FIRE SAFETY MANUAL
FIRE SAFETY MANUAL
FIRE SAFETY MANUAL Environmental Health and Safety Florida Atlantic University 777 Glades Road Boca Raton, FL 33431 Phone: 561-297-3129 Fax: 561-297-2210 Email: email@example.com Web: www.fau.edu/ehs Revised: May, 2013
1 FLORIDA ATLATNIC UNIVERSITY FIRE SAFETY PROGRAM INDEX 1 FIRE SAFETY PROGRAM COMPLIANCE AND RESPONSIBILITIES . . 5 1.1 Introduction . . 5 1.2 Implementation . . 5 1.3 Compliance and Responsibilities . . 5 1.4 Responsibilities . . 5 1.4.1 The President of the University . . 5 1.4.2 Vice-Presidents, Deans, Chairs, and Directors . . 5 1.4.3 Supervisors .
. 6 1.4.4 Employees . . 6 1.4.5 Students . . 6 1.4.6 Environmental Health & Safety . . 6 1.4.7 Physical Plant . . 6 1.4.8 Housing and Residential Life . . 7 1.4.9 Facilities Planning . . 7 1.4.10 Contractors . . 7 2 FIRE PREVENTION MEASURES . . 7 2.1 Program Strategies . . 7 2.2 Fire Prevention Plan . . 8 2.3 Program Elements will include . . 8 2.3.1 Prevention Measures . . 8 2.3.2 Housekeeping . . 9 2.3.3 Electrical Wiring and Appliances . . 9 3 GUIDELINES FOR FIRE SAFETY EDUCATION AND TRAINING . . 10 3.1 Fire Safety Training for Office Employees . . 10 3.2 Fire Safety in Residence Halls .
. 11 3.3 Fire Safety Training for Crowd Managers . . 11 3.4 Fire Safety Training for Building Supervisors . . 11 3.5 Fire Safety Training for Laboratory Employees . . 12 3.6 Theme of Fire Safety Training . . 12 3.7 Fire Extinguisher Training . . 13 4 EMERGENCY EVACUATION PROCEDURES . . 13 4.1 Emergency Evacuation . . 13 4.1.1 General Information . . 13 4.1.2 Individuals Requiring Assistance . . 14
2 5 FIRES AND FIRE SAFETY . . 16 5.1 General Information . . 16 6 PROCEDURES FOR FIRE DRILLS . . 17 6.1 General Information . . 17 6.2 Purpose of Fire Drills . . 17 6.3 General Fire Drill Procedures . . 17 7 FIRE SAFETY REQUIREMENTS FOR MEANS OF EGRESS (DOORS and CORRIDORS) AND FIRE LANES . . 18 7.1 Introduction . . 18 7.2 Basic Requirements for Means of Egress . . 19 7.3 Corridors/Hallways/Passageways/Ramps/Stairwells . . 20 7.4 Minimum Widths . . 20 7.5 Obstructions and Protrusions . . 20 7.6 Items Not Permitted in Corridors/Hallways . . 20 7.7 Atriums and Large Corridors . . 20 7.8 Fire Lanes .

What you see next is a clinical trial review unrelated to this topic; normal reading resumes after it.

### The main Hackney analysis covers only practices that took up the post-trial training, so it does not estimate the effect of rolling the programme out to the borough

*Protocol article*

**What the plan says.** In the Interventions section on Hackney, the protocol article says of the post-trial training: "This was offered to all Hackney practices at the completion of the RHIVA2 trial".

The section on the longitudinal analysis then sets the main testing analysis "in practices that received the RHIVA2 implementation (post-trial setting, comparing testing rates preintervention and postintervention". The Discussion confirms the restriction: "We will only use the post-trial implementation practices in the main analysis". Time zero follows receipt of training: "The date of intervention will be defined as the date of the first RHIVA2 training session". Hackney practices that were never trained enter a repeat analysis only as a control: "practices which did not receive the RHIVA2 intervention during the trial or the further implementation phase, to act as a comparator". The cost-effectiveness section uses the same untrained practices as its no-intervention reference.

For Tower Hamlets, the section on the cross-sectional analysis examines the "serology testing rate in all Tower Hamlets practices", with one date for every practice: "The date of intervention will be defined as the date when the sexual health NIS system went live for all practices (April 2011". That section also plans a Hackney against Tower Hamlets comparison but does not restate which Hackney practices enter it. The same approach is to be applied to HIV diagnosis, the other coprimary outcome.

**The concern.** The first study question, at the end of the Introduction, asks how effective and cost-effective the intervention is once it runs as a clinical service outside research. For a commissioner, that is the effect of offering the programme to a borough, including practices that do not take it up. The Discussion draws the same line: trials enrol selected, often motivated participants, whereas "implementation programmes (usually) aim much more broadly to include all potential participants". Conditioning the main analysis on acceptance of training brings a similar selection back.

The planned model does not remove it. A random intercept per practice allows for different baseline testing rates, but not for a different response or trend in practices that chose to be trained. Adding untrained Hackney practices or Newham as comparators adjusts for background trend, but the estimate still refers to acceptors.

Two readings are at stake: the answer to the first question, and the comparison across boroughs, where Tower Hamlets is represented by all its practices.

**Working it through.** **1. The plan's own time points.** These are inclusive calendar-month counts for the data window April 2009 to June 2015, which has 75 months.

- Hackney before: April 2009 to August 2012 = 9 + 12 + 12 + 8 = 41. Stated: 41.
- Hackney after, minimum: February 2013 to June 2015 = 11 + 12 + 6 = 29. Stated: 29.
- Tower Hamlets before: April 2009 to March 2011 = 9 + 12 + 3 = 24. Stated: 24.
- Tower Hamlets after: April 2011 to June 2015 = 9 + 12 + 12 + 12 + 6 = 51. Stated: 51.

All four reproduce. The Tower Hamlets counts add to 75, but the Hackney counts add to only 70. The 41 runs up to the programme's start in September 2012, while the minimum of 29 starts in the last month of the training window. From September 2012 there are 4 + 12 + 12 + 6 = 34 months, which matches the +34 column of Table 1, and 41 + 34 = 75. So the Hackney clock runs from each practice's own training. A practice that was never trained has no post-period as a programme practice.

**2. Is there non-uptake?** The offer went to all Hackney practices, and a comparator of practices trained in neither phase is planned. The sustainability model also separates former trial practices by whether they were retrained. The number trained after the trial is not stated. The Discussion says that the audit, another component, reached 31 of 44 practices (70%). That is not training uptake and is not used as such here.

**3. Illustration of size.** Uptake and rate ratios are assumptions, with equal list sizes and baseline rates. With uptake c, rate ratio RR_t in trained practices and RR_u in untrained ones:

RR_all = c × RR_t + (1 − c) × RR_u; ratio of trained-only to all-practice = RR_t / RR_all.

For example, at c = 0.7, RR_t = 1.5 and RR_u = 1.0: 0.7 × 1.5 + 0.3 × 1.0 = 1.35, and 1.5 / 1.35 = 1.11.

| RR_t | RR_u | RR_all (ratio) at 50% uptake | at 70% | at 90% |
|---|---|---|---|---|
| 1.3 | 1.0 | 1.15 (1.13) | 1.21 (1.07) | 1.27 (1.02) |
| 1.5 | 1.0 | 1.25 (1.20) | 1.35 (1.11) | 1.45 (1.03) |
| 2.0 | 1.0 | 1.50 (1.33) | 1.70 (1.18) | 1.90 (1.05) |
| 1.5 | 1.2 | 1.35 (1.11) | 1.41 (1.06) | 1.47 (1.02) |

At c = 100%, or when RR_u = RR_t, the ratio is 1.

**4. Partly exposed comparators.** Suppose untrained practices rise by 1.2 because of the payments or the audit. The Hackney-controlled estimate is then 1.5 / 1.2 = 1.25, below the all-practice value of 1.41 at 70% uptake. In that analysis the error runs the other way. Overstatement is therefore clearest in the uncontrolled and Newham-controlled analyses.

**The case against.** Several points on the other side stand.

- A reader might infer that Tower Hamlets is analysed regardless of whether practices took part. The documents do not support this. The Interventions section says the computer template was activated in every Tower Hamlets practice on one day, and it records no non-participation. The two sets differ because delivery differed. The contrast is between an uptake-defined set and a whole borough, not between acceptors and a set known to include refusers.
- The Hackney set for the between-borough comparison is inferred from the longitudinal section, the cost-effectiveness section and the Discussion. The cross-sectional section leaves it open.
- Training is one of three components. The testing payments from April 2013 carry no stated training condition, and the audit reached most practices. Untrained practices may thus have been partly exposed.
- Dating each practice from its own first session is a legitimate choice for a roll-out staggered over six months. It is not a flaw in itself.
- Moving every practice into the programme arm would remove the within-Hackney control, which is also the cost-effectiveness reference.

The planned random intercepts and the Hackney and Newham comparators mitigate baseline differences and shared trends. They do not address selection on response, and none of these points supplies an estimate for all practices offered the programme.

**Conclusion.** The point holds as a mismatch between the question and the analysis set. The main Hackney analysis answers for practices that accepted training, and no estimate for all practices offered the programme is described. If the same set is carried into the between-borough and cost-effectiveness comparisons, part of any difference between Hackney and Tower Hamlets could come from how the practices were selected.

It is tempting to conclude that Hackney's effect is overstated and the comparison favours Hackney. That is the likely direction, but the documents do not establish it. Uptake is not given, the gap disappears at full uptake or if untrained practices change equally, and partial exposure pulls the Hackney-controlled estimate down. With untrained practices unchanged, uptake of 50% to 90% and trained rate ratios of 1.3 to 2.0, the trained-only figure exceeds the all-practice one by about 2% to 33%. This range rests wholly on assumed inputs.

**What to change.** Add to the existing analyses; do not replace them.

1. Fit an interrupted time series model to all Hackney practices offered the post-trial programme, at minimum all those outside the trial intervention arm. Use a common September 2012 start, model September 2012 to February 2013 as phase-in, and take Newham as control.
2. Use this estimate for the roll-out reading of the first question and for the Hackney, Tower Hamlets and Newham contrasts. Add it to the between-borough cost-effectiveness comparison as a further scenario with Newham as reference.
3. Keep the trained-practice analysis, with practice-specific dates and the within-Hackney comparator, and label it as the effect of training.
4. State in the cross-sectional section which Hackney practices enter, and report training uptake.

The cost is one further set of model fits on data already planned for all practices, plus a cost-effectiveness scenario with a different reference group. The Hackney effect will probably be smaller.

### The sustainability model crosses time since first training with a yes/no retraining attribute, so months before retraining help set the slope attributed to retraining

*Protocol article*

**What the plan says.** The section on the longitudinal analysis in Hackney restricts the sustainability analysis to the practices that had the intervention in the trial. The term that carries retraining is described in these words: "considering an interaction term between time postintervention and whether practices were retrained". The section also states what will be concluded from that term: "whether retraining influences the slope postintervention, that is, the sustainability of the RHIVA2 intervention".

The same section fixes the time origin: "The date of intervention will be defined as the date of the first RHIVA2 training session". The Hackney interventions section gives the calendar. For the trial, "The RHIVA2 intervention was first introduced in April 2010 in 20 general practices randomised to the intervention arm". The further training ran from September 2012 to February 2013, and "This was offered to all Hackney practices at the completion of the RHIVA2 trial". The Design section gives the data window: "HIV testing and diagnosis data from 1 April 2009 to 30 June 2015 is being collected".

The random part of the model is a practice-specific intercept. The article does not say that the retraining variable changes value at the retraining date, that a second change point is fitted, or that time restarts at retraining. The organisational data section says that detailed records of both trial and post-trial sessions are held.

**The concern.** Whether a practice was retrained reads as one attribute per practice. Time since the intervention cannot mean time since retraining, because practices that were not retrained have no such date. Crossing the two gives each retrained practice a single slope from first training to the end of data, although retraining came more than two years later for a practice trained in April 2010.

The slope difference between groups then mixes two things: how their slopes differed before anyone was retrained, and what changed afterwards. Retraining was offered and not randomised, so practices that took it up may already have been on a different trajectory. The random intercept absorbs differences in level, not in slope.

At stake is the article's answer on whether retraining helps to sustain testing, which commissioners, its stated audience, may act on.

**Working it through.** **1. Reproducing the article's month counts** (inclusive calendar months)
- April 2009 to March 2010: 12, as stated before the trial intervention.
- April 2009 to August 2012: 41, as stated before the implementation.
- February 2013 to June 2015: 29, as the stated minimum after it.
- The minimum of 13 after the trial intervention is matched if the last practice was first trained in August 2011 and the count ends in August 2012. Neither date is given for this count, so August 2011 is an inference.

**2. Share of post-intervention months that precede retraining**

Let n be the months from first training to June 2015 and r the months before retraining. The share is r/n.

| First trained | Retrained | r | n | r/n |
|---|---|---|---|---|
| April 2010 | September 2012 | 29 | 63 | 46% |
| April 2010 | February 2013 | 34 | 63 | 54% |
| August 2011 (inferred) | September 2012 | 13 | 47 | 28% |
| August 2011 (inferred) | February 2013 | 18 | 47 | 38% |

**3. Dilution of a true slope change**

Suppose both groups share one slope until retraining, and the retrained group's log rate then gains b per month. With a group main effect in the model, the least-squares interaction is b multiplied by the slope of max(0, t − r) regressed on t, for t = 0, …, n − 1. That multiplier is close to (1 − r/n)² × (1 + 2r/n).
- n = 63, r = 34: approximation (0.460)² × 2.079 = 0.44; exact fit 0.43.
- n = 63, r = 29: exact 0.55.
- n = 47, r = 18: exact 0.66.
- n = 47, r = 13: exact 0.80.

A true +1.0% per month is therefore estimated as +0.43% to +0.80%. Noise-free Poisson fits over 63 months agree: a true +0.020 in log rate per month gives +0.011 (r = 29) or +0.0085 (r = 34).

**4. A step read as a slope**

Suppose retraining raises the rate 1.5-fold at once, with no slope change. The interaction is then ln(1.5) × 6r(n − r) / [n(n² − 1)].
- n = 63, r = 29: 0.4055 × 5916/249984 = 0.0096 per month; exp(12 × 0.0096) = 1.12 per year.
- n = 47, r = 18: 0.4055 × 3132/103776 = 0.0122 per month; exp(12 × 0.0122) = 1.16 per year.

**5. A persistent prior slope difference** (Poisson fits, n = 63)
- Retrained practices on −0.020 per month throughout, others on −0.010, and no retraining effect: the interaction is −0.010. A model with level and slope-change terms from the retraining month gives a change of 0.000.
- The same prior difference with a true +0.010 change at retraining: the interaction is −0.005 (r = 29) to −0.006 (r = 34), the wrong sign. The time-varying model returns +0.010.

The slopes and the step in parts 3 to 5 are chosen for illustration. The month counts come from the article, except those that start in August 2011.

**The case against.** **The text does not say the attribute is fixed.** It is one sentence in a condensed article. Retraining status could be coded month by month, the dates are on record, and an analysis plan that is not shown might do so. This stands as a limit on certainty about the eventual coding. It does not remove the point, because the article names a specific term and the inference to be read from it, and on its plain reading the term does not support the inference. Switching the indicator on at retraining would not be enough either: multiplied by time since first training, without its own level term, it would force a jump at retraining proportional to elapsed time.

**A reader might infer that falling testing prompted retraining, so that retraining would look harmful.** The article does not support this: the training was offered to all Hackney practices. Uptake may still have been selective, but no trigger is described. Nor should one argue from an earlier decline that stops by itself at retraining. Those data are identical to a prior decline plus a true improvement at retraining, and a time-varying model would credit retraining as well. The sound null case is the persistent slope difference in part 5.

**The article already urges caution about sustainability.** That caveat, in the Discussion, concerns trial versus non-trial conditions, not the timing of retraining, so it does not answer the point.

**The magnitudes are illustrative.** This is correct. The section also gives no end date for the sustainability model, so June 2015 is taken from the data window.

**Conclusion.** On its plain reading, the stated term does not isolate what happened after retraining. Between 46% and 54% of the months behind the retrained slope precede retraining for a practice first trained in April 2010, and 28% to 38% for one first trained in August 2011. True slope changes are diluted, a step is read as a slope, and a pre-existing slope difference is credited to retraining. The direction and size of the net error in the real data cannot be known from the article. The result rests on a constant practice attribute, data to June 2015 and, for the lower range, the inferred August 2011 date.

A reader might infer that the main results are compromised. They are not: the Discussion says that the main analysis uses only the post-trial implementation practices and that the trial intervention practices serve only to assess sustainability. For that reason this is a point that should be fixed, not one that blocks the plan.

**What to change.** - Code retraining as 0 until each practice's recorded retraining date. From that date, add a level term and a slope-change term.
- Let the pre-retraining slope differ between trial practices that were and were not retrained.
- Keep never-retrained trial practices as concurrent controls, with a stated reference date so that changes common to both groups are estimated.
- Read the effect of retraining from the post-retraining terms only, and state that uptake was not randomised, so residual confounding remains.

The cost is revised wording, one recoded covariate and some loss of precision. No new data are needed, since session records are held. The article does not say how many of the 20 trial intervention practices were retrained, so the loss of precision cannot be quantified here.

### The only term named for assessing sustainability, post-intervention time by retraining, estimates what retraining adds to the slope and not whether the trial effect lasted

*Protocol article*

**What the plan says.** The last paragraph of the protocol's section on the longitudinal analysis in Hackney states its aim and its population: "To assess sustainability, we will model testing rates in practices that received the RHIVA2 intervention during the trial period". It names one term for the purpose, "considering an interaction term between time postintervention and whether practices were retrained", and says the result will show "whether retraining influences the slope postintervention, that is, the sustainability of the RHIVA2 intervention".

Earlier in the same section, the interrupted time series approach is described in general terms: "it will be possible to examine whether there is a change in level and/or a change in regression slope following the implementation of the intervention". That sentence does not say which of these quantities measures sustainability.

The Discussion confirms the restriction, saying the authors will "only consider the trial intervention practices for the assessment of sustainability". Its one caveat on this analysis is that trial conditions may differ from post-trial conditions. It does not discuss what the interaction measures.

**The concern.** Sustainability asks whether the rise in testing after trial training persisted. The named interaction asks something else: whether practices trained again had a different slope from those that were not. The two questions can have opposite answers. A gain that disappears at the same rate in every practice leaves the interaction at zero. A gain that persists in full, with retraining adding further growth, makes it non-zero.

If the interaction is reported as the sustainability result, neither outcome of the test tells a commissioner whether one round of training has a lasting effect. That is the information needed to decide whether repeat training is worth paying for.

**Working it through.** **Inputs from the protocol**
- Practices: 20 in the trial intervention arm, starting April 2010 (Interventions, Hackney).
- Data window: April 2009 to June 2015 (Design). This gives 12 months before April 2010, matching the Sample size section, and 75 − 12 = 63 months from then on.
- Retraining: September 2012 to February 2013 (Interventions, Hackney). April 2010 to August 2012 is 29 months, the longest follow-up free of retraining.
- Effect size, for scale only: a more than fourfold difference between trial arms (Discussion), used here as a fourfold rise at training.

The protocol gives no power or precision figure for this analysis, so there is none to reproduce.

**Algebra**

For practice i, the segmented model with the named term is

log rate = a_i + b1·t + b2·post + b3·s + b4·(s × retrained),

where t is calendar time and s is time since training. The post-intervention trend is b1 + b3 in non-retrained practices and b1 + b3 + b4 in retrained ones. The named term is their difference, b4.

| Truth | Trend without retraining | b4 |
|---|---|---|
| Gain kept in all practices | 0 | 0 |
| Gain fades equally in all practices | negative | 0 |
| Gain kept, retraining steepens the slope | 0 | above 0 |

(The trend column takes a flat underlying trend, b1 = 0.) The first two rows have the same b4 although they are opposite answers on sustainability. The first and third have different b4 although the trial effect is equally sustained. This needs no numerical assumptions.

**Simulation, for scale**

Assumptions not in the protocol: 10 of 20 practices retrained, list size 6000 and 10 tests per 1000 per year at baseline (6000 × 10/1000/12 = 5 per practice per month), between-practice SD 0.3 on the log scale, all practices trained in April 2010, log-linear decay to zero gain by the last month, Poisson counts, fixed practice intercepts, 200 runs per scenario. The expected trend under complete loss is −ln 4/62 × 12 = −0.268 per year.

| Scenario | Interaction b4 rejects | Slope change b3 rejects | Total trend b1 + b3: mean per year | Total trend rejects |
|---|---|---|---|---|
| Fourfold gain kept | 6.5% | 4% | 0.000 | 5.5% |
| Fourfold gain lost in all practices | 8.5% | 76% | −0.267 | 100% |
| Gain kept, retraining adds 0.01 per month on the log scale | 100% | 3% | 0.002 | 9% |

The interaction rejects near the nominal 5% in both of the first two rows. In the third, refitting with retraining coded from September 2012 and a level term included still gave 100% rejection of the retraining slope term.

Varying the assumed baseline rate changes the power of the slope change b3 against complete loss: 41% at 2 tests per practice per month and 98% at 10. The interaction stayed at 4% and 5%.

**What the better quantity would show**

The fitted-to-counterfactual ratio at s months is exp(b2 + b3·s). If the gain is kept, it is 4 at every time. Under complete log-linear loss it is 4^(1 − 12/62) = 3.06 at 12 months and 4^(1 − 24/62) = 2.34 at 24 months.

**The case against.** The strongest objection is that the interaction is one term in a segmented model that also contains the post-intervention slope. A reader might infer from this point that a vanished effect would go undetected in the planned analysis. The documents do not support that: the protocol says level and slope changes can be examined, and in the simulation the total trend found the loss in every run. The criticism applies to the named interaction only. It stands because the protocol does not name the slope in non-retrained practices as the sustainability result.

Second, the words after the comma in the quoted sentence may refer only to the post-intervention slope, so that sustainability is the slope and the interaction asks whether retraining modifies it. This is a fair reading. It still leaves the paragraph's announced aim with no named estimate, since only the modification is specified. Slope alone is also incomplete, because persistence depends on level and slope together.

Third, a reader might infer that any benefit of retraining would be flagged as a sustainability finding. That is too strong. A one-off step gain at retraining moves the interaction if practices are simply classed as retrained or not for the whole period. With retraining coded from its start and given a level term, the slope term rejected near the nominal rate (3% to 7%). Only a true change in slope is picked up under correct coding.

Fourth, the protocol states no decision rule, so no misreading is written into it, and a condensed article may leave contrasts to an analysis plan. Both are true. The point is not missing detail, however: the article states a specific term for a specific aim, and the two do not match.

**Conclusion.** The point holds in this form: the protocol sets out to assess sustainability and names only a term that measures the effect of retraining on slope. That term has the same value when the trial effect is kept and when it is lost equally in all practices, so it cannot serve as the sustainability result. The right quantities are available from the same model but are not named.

. 21 8 PLANNING AND MANGEMENT GUIDE FOR PUBLIC ASSEMBLY OR SPECIAL EVENTS . . 21 8.1 General information on Event Planning . . 21 8.1.1 Fire and Life Safety . . 21 8.1.2 Definition of Public Assembly . . 22 8.1.3 Stages . . 22 8.1.4 Use of Tents and Canopies . . 22 8.1.5 Large scale Events . . 24 8.1.6 Fire and Life Safety Planning and Management Information . . 24 9 STORAGE FIRE SAFETY . 28 9.1 General Storage . . 29 9.2 Flammable Storage . . 29 9.3 High Stack Storage . . 30 9.4 Housekeeping, Maintenance, and Protection of Storage Spaces . . 30 10 ELECTRICAL FIRE SAFETY . . 30 10.1 Electrical Hazards Control .
. 31 10.1.1 Engineering Controls . . 31 10.1.2 Administrative Controls . . 31 10.1.3 Personal Protective Equipment . . 31 10.1.4 Training Requirements . . 32 10.1.5 Qualified Electrical Worker . . 32
3 10.1.6 Portable Electrical Equipment and Extension Cords . . 32 10.1.7 Requirements for Temporary Wiring . . 34 10.1.8 Working on Wet or Damp Locations . . 35 10.1.9 Working on De-Energized Equipment . . 35 10.1.10 Electrically Safe Condition . . 35 10.1.11 Working Space around Electric Equipment . . 35 10.1.12 Contractor Employees . . 37 10.1.13 Electrical Fire Prevention Tips . . 37 11 FIRE SAFETY PROGRAM IN THE RESIDENCE HALLS . . 38 11.1 Residence Hall Fire Safety Program Objectives . . 38 11.2 On-Campus Student Housing Fire Protection Equipment and Systems . . 38 11.3 Fire Prevention Policies and Procedures .
. 38 11.3.1 Policy on Holiday Decorations . . 39 11.3.2 Policy on Electrical Equipment and Appliances . . 39 11.3.3 Policy on Electrical Safety . . 40 11.3.4 Policy on Tampering . . 40 11.3.5 Candle and Open Flame Safety . . 41 11.3.6 Cooking Safety . . 41 11.3.7 Policy on Smoking Safety . . 41 11.3.8 Policy and Procedure on Fire Drills . . 42 11.3.9 Emergency Evacuation Procedures . . 42 11.3.10 Fire Alarm Reporting and Evacuation Protocols . . 43 11.3.11 Policy on Fire Safety Inspections . . 43 11.3.12 Policy on Fire Safety Education and Training . . 43 12 FIRE EXTINGUISHER PROGRAM . . 45 12.1 The Fire Triangle .
. 45 12.2 Classes of Fires . . 46 12.3 Types of Fire Extinguishers . . 46 12.4 How to Use a Fire Extinguisher . . 47 12.5 Rules for Fighting Fires . . 48 12.6 Mounting Fire Extinguishers . . 48 12.7 Tampering/Vandalism . . 49 12.8 Reporting Damaged or Discharged Extinguisher . . 49 12.9 Maintenance . . 49 12.10 Guidelines for Inspection and Maintenance of Fire Extinguishers . . 49 13 INSPECTION AND TESTING OF FIRE PROTECTION AND LIFE SAFETY SYSTEMS . . 51 13.1 Fire Protection Equipment and Systems . . 51 13.2 Servicing, Testing, and Maintenance . . 52 13.3 Service Tags . . 52